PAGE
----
Nashville MLS CEO Ian Ayre searched far and wide for his club’s first MLS general manager.
He ended up hiring the candidate right under his nose.
Nashville’s incoming MLS expansion club announced Tuesday the hiring of Mike Jacobs as the club’s first GM. The move is a promotion of sorts for Jacobs, who was brought on as technical director of USL club Nashville SC last October. Jacobs built Nashville’s roster for their inaugural season in the lower division, which ended earlier this month with a USL Cup Playoff defeat to fellow incoming MLS club FC Cincinnati. Jacobs is set to maintain his current duties through the end of Nashville's 2019 USL campaign.
And now he’s tasked with helping construct the club’s roster for their debut MLS season in 2020.
“As I interviewed and talked and researched around, I had this guy turning up every week for games that I was attending for our USL team. And I really liked Mike’s work, looked more into Mike, and Mike wasn’t shy in coming forward with his interest in the role and I think it almost became a case of it being Mike’s to lose from a certain point” Ayre told MLSsoccer.com.
“He did an incredible job in being involved in assembling the team for the first season in USL, and I just kind of had this view, I’d met a lot of people, interviewed a lot of people, researched a lot of people and felt like my best option and an option that brings continuity was right here in the building.”
A longtime college coach, Jacobs came to Nashville last fall after three seasons as assistant technical director of Sporting Kansas City. His time working under Peter Vermes stood out to Ayre, who ran Liverpool FC for six years and spent part of a season with German second-division club 1860 Munich before joining Nashville this summer. The CEO said he formally interviewed six other candidates.
The three seasons at SKC proved formative for Jacobs, who helped build the inaugural roster of SKC’s USL outfit, Swope Park Rangers, assisted with scouting and recruitment for their first team and helped design Sporting's process for moving players from their academy to USL to MLS.
Perhaps most importantly, Jacobs was exposed to a strong organizational structure in Kansas City. SKC are known for their defined style of play, for their front office’s ability to find bang-for-the-buck in the transfer and trade markets and for their productive academy. Sporting have had sustained success because they’re strong in all three areas. Jacobs is hoping to recreate that model.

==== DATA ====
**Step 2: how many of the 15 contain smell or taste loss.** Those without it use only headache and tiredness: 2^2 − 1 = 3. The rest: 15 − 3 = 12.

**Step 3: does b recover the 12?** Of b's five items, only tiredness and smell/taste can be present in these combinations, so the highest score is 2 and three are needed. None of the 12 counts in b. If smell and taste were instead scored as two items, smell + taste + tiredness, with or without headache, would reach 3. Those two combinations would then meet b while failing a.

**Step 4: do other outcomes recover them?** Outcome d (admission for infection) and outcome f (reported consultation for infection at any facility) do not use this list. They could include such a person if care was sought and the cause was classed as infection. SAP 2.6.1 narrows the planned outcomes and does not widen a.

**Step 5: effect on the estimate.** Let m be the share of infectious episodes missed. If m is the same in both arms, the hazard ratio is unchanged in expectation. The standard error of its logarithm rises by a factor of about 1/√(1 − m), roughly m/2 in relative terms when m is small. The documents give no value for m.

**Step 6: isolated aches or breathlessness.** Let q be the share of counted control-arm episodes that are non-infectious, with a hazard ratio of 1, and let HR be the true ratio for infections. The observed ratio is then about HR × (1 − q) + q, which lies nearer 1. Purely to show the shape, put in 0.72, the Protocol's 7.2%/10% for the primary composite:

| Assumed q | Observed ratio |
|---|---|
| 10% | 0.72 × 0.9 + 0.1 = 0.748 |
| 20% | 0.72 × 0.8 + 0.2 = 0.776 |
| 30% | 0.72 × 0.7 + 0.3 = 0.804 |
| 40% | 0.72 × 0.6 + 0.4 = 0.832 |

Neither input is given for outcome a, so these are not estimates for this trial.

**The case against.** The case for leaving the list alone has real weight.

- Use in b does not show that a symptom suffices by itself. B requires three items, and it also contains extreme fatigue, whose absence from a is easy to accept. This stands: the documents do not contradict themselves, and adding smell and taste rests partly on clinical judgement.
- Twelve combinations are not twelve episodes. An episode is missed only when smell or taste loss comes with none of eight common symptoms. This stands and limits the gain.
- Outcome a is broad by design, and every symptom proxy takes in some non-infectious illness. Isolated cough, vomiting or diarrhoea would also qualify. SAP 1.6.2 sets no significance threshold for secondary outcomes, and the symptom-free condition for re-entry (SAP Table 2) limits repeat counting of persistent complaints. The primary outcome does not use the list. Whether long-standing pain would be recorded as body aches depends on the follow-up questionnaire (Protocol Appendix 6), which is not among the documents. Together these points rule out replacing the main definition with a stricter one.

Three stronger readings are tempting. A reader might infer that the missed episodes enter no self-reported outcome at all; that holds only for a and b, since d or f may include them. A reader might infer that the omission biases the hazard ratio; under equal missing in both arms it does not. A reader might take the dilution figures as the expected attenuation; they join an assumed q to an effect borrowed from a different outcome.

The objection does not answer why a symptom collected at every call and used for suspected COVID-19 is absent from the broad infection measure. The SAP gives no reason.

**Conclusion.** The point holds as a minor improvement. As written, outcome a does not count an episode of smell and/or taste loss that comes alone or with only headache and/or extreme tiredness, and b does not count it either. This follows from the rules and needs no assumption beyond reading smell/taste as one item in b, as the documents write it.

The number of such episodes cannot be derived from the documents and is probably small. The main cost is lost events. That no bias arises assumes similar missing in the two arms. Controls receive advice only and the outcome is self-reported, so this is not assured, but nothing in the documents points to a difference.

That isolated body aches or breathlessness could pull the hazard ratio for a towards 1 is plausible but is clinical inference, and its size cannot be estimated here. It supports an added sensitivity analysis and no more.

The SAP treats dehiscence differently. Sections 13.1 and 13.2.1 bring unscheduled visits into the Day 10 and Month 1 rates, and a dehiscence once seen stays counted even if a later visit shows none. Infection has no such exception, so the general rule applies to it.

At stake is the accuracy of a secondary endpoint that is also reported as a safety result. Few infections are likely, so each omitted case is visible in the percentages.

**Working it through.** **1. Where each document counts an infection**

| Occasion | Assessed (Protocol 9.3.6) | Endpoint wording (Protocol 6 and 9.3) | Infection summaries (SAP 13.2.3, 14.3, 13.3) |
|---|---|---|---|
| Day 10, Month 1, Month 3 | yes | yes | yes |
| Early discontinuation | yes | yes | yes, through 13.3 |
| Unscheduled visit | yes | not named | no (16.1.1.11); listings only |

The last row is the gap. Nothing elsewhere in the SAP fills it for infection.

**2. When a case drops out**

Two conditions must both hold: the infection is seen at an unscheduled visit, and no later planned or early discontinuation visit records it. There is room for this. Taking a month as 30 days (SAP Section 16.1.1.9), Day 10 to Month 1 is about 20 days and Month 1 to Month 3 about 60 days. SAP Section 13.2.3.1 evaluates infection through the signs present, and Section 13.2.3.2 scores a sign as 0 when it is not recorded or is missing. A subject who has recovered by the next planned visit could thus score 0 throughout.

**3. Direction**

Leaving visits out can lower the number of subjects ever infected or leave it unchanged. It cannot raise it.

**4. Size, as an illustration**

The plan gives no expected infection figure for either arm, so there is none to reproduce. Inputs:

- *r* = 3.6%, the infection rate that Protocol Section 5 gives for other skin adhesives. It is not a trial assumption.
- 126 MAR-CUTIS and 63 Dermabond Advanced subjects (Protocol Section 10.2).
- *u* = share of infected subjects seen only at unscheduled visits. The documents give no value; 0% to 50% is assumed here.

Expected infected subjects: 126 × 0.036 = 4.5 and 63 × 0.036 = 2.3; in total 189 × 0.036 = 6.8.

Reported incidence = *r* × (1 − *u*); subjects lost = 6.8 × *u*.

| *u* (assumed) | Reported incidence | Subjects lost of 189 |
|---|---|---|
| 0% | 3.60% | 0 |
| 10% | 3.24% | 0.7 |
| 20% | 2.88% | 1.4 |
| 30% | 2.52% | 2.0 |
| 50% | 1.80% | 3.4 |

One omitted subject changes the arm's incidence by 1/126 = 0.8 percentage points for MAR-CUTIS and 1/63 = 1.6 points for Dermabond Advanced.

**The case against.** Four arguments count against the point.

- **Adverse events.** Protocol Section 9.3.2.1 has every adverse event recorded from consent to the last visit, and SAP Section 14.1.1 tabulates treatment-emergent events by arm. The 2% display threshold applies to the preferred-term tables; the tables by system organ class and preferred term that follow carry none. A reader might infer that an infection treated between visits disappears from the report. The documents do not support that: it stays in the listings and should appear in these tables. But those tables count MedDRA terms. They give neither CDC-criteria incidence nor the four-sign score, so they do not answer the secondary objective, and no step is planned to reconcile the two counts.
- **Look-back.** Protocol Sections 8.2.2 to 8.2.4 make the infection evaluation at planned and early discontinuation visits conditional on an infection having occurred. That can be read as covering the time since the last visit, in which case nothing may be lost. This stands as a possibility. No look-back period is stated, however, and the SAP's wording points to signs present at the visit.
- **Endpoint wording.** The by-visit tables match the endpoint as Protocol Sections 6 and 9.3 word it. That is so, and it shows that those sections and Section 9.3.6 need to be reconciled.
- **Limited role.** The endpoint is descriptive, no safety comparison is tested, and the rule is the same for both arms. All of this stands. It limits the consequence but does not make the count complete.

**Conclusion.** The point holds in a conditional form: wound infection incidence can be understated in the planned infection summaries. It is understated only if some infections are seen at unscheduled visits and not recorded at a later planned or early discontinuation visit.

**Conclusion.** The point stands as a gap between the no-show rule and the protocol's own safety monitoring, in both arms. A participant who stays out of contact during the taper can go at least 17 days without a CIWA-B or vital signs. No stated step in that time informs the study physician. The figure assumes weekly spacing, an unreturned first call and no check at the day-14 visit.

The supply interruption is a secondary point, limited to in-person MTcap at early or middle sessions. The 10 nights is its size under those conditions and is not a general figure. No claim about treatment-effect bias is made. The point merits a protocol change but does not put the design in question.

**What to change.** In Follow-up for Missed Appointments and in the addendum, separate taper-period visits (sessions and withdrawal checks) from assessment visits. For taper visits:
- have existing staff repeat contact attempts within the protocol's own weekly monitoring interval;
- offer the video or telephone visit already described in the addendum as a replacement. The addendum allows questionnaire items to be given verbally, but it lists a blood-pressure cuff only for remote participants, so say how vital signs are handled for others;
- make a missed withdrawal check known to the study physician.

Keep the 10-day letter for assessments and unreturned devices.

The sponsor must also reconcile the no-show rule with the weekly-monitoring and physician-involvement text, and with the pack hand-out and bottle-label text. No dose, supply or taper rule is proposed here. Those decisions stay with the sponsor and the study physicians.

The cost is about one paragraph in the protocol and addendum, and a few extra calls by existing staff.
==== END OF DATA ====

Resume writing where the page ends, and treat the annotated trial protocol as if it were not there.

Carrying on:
“The experience I had working at Sporting Kansas City, really at a flagship club in Major League Soccer, to kind of see how it works and to work in that capacity there, I think helped prepare me to take on the task of doing the same thing at a USL club here in Nashville and got me enough of a reference point to draw from to be prepared to do the same thing here for an MLS club,” Jacobs told MLSsoccer.com.
Ayre and Jacobs are a somewhat unique marriage of CEO and GM. Their backgrounds are wildly different; while Ayre was running one of the biggest clubs in the world, Jacobs was coaching the University of Evansville Purple Aces. Ayre, who has overall responsibility for the technical and business sides of the organization, brings a level of experience at the game’s highest-level and a network of European contacts that’s largely unmatched in MLS. Jacobs wields specialized knowledge of the league and the American soccer landscape that feel prerequisite for MLS success.
“Ian and I, we have probably as unique a reference point as you could have at this stage of expansion for an MLS club,” said Jacobs. “From Ian being able to draw from experiences from one of the top clubs in Europe, from all facets, soup-and-nuts about how to populate a staff and run a club, you’re not going to find someone with a more well-versed background. And for myself, conversely, I think specific to our own league and MLS, I think having experiences from one of the top clubs consistently in Major League Soccer, I think we offer probably a unique reference point for what it’s supposed to look like and what it’s not supposed to look like.”
Ayre and Jacobs will continue to set Nashville MLS’s direction over the next few months. They’re hoping to make another big announcement early in 2019, with Ayre reiterating his September comment that the club hopes to have an MLS head coach in place by the end of March. Ayre has already begun having conversations about potential coaching candidates. He confirmed that Nashville SC USL manager Gary Smith, who led the Colorado Rapids to their 2010 MLS Cup title, will be considered for the MLS job.
Ayre is also hard at work on finalizing the club’s MLS identity, which they hope to have completed early next year, filling other senior front-office positions and developing Nashville's stadium and training facility. Jacobs isn’t as uniquely focused on MLS. He’s walking the line between 2019 and 2020, working simultaneously on improving Nashville SC’s USL roster for next year, targeting players for their first season in MLS and building out his technical staff with scouts and assistants.
“We need to bring everybody along on this journey,” said Ayre. “Whether it’s supporters or sponsors or ownership or staff, it’s about bringing everybody in the same direction to the ultimate sort of target, which is to launch our MLS team successfully in 2020.”